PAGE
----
Fantastic Beasts review: A decent, dazzling franchise debut of a new story set in a very familiar world.
Fantastic Beasts review, Paul Heath.
It has been five years since Daniel Radcliffe’s Harry Potter took a bow in Harry Potter and the Deathly Hallows Part 2, his final big-screen adventure, before hanging up his wand and spectacles for good. Pottermania is ever present however judging from the queues outside the theatre on London’s Shaftesbury Avenue which houses ‘Harry Potter and The Cursed Child‘ to packed audiences each and every single day. J.K. Rowling has said that the play will defnitely not head to the screen as she is very much concentrating on Fantastic Beasts and Where To Find Them, a planned, five-film long series, the first of which opens this week across the planet.
A not directly-linked prequel, but one which habits the same universe as Harry Potter, ‘Fantastic Beasts’ largely takes place in its entirety in New York City in 1929, some 70 years before the story of Harry Potter and Hogwarts. We follow Eddie Redmayne‘s Newt Scamander, a decent enough, though strangely unconfident wizard who is just off the ship from England with only a suitcase for company. Inside are the so-called Fantastic Beasts of the title, a collection of creatures collected and cared for by Newt who accompany him on his travels as he journeys to apparently buy a birthday present in the big city. Of course, not all goes to plan and soon one of the creatures, a Niffler, escapes into a huge bank, something which attracts the attention of both Porpentina ‘Tina’ Goldstein (Katherine Waterston) and “No-maj” (Muggle) Jacok Kowalski (Dan Fogler), who is asking for a considerable loan to open a city bakery. The collision between the annoying but cute Niffler and Newt with the bank’s staff and customers sets off a chain of events that leads to the wizard’s case being misplaced and some of the mysterious beasts escaping into the big city.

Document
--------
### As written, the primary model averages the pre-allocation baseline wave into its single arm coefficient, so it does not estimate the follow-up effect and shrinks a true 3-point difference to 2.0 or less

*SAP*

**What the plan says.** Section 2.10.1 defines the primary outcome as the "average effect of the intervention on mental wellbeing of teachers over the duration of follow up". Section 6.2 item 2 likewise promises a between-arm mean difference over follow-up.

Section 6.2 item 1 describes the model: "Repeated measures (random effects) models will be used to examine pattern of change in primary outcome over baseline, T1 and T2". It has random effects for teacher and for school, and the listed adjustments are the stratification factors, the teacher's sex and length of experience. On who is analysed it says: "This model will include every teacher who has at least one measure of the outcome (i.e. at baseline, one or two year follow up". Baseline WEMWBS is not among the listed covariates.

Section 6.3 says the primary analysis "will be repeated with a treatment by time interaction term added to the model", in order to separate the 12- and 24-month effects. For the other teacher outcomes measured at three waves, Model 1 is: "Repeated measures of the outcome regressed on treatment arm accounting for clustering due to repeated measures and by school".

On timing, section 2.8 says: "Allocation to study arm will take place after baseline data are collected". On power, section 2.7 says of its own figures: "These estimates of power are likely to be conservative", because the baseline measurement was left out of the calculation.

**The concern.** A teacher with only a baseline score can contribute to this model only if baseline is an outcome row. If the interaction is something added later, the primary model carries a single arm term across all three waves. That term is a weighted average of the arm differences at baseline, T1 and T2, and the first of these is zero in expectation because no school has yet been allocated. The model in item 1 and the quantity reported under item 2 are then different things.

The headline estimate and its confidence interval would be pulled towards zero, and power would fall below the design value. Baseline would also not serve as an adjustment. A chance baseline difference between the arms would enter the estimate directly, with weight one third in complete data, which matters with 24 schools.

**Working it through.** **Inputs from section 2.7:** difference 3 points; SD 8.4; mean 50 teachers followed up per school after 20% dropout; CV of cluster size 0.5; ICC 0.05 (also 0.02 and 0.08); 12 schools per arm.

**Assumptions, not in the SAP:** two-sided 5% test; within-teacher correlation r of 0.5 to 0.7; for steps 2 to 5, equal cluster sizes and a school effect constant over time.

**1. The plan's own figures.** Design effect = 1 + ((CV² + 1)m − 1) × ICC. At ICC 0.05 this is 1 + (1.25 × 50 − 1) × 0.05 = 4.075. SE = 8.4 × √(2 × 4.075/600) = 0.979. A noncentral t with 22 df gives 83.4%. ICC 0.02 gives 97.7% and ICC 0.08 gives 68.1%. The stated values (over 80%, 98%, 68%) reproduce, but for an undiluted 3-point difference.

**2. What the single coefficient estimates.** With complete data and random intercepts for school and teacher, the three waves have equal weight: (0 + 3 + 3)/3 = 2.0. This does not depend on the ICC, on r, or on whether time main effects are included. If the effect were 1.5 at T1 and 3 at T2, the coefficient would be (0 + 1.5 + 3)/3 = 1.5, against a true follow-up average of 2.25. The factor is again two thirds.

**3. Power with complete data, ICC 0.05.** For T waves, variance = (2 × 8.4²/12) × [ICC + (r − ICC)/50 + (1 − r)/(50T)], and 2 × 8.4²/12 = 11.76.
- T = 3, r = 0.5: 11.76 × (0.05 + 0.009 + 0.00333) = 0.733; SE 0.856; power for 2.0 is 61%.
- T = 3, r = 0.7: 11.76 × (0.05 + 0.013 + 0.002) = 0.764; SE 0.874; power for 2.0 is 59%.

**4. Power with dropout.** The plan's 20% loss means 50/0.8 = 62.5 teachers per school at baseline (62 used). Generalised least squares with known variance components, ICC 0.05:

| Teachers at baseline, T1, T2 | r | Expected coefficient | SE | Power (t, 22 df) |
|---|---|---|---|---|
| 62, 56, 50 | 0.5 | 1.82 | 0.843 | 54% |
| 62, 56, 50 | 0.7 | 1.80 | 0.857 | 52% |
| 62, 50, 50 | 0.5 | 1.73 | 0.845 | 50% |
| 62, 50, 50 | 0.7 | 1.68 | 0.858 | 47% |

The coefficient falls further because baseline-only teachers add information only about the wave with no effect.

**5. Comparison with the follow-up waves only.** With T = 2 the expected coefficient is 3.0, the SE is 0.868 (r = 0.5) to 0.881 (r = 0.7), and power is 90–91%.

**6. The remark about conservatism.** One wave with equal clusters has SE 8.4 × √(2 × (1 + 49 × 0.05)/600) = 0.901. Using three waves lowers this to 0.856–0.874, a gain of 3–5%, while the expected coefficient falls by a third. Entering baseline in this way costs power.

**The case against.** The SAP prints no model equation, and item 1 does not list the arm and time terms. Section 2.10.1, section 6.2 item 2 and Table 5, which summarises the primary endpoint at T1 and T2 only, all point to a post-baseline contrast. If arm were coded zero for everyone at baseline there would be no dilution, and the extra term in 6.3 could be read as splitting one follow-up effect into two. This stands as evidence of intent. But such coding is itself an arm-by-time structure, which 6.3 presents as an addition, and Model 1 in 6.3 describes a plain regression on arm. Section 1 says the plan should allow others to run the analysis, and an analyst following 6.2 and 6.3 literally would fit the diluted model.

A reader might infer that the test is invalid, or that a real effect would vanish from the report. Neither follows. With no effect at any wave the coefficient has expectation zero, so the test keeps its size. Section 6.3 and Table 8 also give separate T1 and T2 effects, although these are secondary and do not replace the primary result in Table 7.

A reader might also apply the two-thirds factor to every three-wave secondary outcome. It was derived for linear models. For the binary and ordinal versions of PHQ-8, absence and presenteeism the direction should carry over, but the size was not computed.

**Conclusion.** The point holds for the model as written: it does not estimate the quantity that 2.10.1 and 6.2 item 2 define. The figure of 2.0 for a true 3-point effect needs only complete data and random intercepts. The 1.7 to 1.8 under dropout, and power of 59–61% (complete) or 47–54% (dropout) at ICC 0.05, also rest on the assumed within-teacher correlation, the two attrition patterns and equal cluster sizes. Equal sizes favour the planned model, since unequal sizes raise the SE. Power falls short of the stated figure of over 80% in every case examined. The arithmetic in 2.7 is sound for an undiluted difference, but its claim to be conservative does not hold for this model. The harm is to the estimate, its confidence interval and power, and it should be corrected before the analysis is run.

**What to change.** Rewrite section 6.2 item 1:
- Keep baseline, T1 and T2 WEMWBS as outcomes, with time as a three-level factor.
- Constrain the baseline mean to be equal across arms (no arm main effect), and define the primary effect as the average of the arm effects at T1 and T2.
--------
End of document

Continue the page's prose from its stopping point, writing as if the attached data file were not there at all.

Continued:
From the off, Fantastic Beasts and Where To Find Them is an enjoyable watch. John Williams’ famous theme sets off proceedings in the open frames before James Newton Howard‘s enchanting score backs our journey back into strange, but welcomingly familiar territory. Not quite (well, yet) as iconic as his predecessor, Eddie Redmayne’s Newt is docile and reptile-like in appearance, but equally commanding in presence. He is largely over-shadowed by more supporting characters in the picture – both Colin Farrell and Ezra Miller both worth of a shout-out, but it is Dan Fogler‘s bumbling Kowalski who steals the show here in a very funny performance. Drilling down there are notable, if somewhat under-used appearances from the likes of screen veteran Jon Voight and Ron Perlman, but Rowling and returning Potter director David Yates are going for the overall spectacle of this first-parter which has oodles of in-gags for Potterverse aficionados and newcomers to the world alike.
It’s tons of fun, even if some of the CGI seems a little incomplete is some scenes and the pacing a touch off in others. There’s always a lot going on on the screen, and not only could some of the story be a little harder for younger viewers to follow, they could also find some of the material a little too dark too. There’s some truly scary stuff in there.
Rowling’s first foray into screenwriting is a decent one, and the film does form a very good foundation for future instalments to build upon, but that said, if there were no more movies made in the series, the film will stand-up on its own – it’s very self-contained.
‘Fantastic Beasts’, while not an instant classic, is still a dazzling, fantastical journey back into the world of wizards and wonder that we all grew up with and love. Rowling’s new world is familiar, though fresh and features a stellar international cast that don’t really put a foot wrong throughout. A strong start for an intriguing new franchise that we cannot wait to delve into and feat upon in the years to come.
Fantastic Beasts and Where To Find Them review by Paul Heath, November 2016.
Fantastic Beasts and Where To Find Them is released worldwide on Friday 18th November, 2016.